11. ^ Doyle, Paul; Busfield, Steve (2 December 2010). "World Cup 2018 and 2022 decision day – live!". The Guardian (London). 
  12. ^ "Myanmar appeal partially upheld". FIFA. 7 November 2011. Retrieved 13 November 2011. 
  13. ^ "Organising Committee for the FIFA World Cup extends its responsibilities to cover 2018 and 2022". fifa.com. 19 March 2013. 
  14. ^ "Calendar". FIFA.com. 
  15. ^ Russia's best result is group stage in 1994, 2002 and 2014. However FIFA considers Russia as the successor team of the Soviet Union.
  16. ^ "UEFA chief Platini calls for 40 team World Cup". Reuters. 28 October 2013. 
  17. ^ "Blatter wants more Africa slots for World Cup". Confederation of African Football. 26 October 2013. 
  18. ^ "Michel Platini's World Cup expansion plan unlikely – Fifa". BBC Sport. 29 October 2013. 
  19. ^ "2018 World Cup expansion ´unlikely´, says Valcke". Soccerway. 29 October 2013. 
  20. ^ "2018 FIFA World Cup Bid Evaluation Report: Russia" (PDF). FIFA. Retrieved 10 December 2002. 
  21. ^ "Почему у России осталось только 14 стадионов к ЧМ-2018 – Известия (Why are there only 14 stadiums for the Russia 2018 World Cup)" (in Russian). Izvestia.ru. 7 October 2011. Retrieved 8 October 2011. 
  22. ^ "2018 FIFA World Cup™ to be played in 11 Host Cities". fifa.com. 29 September 2012. Retrieved 29 September 2012. 
  23. ^ "Вместимость футбольного стадиона Казани к ЧМ могут увеличить до 60 тыс. мест" (in Russian). Tatar-inform.ru. 27 December 2010. Retrieved 8 October 2011. 
  24. ^ Syal, Rajeev (3 December 2010). "World Cup 2018 win raises Russian racism fears". The Guardian. Retrieved 20 August 2011. 
  25. ^ "Yaya Toure: Black players may boycott 2018 Russia World Cup". BBC Sport. 25 October 2013. 
  26. ^ change.org. "Dismiss Russia As Host Of The 2018 World Cup". Retrieved 6 July 2014. 
  27. ^ J.P. McCormick (25 March 2014). "Campaigns demand FIFA bans Russia from hosting 2018 World Cup due to anti-gay law". pinknews.co.uk. 
  28. ^ J. Lavin (28 February 2014). "Why FIFA Needs to Move the World Cup". advocate.com.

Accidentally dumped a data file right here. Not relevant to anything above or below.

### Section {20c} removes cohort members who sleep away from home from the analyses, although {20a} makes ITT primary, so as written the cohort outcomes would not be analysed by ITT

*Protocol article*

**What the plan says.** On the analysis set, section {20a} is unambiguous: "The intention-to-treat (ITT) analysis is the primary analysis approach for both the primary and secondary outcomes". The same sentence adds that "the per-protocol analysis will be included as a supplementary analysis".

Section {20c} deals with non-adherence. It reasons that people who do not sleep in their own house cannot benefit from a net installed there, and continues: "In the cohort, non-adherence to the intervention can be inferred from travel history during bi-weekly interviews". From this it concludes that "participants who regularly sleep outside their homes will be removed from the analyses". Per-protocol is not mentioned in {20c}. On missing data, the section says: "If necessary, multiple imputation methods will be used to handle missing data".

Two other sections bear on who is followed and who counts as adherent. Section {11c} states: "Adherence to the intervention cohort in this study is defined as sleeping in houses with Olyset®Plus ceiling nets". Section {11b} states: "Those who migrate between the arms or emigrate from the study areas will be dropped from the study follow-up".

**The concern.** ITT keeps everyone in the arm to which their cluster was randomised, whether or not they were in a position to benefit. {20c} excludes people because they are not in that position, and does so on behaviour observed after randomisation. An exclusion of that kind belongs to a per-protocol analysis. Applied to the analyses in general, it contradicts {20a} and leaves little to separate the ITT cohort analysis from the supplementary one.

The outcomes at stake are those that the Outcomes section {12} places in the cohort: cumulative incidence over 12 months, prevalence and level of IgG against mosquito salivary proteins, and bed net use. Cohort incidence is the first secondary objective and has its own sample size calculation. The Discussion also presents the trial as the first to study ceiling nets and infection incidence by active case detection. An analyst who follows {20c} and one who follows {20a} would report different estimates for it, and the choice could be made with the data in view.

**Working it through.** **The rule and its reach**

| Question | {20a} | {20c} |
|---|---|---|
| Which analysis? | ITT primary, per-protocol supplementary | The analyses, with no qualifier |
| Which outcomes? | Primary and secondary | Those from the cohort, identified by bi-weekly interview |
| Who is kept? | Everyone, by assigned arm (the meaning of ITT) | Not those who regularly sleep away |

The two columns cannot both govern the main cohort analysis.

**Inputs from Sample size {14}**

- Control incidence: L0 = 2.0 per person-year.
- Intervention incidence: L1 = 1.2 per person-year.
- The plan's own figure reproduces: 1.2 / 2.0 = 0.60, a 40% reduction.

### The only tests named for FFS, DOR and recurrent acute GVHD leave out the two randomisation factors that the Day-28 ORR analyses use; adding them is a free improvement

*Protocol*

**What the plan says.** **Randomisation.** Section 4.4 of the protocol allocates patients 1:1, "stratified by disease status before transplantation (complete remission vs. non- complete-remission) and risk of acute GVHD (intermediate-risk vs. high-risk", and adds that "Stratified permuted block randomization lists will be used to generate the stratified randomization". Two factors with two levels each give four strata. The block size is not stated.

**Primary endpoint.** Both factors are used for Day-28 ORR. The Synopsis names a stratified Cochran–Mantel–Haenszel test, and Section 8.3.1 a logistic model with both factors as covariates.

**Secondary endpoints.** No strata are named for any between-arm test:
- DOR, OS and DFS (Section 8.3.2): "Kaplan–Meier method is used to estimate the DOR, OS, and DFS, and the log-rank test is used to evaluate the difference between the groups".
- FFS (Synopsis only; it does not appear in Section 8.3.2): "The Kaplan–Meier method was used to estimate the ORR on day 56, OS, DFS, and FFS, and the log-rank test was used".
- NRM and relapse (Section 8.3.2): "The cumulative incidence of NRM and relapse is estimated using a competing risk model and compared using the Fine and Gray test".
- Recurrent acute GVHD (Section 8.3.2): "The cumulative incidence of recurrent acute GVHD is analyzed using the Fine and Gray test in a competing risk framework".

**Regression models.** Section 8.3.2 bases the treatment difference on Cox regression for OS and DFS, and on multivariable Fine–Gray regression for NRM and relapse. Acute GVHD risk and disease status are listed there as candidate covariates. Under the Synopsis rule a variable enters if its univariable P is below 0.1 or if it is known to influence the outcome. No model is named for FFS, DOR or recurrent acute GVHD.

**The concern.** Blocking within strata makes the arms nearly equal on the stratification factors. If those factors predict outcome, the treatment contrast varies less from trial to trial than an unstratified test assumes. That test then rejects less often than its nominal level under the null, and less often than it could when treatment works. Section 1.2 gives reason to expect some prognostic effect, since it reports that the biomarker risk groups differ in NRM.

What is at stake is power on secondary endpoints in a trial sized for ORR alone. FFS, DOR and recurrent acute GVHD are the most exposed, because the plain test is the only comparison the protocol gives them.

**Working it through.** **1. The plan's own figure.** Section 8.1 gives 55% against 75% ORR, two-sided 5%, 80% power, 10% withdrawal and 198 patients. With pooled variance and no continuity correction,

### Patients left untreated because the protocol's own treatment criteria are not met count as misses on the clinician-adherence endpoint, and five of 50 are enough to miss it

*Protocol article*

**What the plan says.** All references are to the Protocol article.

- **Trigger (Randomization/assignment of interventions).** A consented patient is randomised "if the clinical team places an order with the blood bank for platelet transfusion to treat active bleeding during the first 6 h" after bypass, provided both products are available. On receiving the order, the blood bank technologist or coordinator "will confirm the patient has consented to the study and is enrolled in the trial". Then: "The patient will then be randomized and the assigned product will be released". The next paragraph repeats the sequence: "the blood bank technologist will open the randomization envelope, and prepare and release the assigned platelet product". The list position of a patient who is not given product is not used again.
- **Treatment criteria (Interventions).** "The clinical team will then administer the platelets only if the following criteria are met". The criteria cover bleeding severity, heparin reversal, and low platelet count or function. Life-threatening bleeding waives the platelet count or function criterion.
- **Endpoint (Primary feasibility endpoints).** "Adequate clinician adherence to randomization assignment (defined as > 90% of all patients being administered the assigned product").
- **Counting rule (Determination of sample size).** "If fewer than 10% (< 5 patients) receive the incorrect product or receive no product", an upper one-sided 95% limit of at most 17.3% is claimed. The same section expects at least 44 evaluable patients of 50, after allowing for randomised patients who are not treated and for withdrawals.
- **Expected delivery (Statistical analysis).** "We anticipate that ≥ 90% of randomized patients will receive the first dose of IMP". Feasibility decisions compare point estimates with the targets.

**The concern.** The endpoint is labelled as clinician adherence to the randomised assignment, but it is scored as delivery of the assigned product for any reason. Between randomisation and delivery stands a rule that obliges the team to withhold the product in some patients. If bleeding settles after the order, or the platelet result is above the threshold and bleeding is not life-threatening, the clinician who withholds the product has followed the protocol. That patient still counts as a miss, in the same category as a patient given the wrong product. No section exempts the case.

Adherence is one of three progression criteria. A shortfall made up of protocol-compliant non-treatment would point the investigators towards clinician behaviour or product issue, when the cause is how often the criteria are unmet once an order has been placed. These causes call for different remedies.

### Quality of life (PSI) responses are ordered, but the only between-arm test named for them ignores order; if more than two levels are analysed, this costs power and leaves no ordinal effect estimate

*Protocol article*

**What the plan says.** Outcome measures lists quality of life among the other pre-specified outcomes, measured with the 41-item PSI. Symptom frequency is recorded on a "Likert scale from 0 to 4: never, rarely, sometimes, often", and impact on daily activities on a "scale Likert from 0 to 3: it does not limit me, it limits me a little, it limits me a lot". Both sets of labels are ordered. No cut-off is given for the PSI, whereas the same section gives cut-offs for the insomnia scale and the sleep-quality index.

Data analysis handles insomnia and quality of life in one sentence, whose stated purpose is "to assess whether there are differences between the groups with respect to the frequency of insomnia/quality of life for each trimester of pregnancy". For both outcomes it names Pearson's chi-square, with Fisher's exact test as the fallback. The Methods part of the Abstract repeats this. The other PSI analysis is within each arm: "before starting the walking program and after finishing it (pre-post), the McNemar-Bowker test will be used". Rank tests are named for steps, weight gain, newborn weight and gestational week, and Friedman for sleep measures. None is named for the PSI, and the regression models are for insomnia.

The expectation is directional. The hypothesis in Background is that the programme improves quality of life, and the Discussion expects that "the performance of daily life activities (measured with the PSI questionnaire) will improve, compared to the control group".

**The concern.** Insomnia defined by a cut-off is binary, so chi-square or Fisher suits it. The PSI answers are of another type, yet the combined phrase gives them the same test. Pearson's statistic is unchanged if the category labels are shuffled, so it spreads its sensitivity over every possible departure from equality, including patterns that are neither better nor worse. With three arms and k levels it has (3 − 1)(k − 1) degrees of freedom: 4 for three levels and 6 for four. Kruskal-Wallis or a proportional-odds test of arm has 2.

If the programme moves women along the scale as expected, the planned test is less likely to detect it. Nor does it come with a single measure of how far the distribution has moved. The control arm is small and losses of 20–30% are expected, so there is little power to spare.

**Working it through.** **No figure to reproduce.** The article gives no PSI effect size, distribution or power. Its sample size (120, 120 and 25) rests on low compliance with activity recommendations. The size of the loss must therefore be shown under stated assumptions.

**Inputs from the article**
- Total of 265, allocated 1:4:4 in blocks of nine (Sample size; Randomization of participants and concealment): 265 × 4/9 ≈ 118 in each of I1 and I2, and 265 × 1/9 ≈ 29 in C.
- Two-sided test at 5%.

29. ^ "Fifa urged to rethink staging 2018 World Cup in Russia". Bbc.com, 2014-03-21. Retrieved 17 April 2014.
  30. ^ Winter, Stuart (2014-03-23): "US calls for Fifa to drop Russia from hosting World Cup in 2018". Express.co.uk. Retrieved 17 April 2014.
  31. ^ "Sepp Blatter: Russia will host 2018 World Cup despite Crimea". Bbc.com, 2014-03-21. Retrieved 17 April 2014.
  32. ^ Russia to ease visa regime for World Cup fans in 2018, Voice of Russia (11 July 2014)
  33. ^ Hassett, Sebastian (28 October 2011). "SBS locks in two more World Cups". Brisbane Times. Retrieved 28 October 2011. 
  34. ^ "Globo buys broadcast rights to 2018 and 2022 FIFA World Cups™". FIFA. 28 February 2012. Retrieved 28 February 2012. 
  35. ^ "Bell Media lands deal for FIFA soccer from 2015 through 2022". TSN. 27 October 2011. Retrieved 27 October 2011. 
  36. ^ Myers, Sanjay (28 October 2011). "SportsMax lands long-term FIFA package". Jamaica BServer. Retrieved 28 October 2011. 
  37. ^ "EBU in European media rights deal with FIFA for 2018 and 2022 FIFA World Cups™" (Press release). European Broadcasting Union. 30 March 2012. Retrieved 31 March 2012. 
  38. ^ "FIFA Executive Committee agrees major governance reforms & Ethics structure". FIFA.com. 30 March 2012. Retrieved 31 March 2012. 
  39. ^ "Sony Six scores World Cup rights deal". Sportbusiness.com. 2014-01-14. 
  40. ^ Shah, Gouri (15 January 2014). "Sony SIX wins broadcast rights for FIFA World Cup 2014 and 2018". Mint. Retrieved 11 May 2014. 
  41. ^ "Sony Six bags exclusive rights for FIFA till 2018". 
  42. ^ Connolly, Eoin (26 January 2011). "Al Jazeera secures first 2018/2022 rights package". SportsPro. Retrieved 22 October 2011. 
  43. ^ "Al Jazeera Sport rebranded beIN SPORTS". al Arabiya. 31 December 2013. Retrieved 22 January 2014. 
  44. ^ "RTP e Seleção Nacional até 2018". RTP. 10 April 2013. Retrieved 14 April 2013. 
  45. ^ Connoly, Eoin (2 April 2012). "ARD and ZDF get rights to 2018 World Cup". SportsPro. Retrieved 2 April 2012. 
  46. ^ Connoly, Eoin (24 April 2012). "SRG secures Swiss World Cup rights until 2022". SportsPro. Retrieved 24 April 2012. 
  47. ^ Cushnan, David (8 June 2014). "BBC, ITV, ARD and ZDF sign World Cup TV deals". SportsPro. Retrieved 9 June 2014. 
  48. ^ Longman, Jeré (21 October 2011). "Fox and Telemundo Win U.S. Rights to World Cups". The New York Times. Retrieved 22 October 2011. 

External links[edit]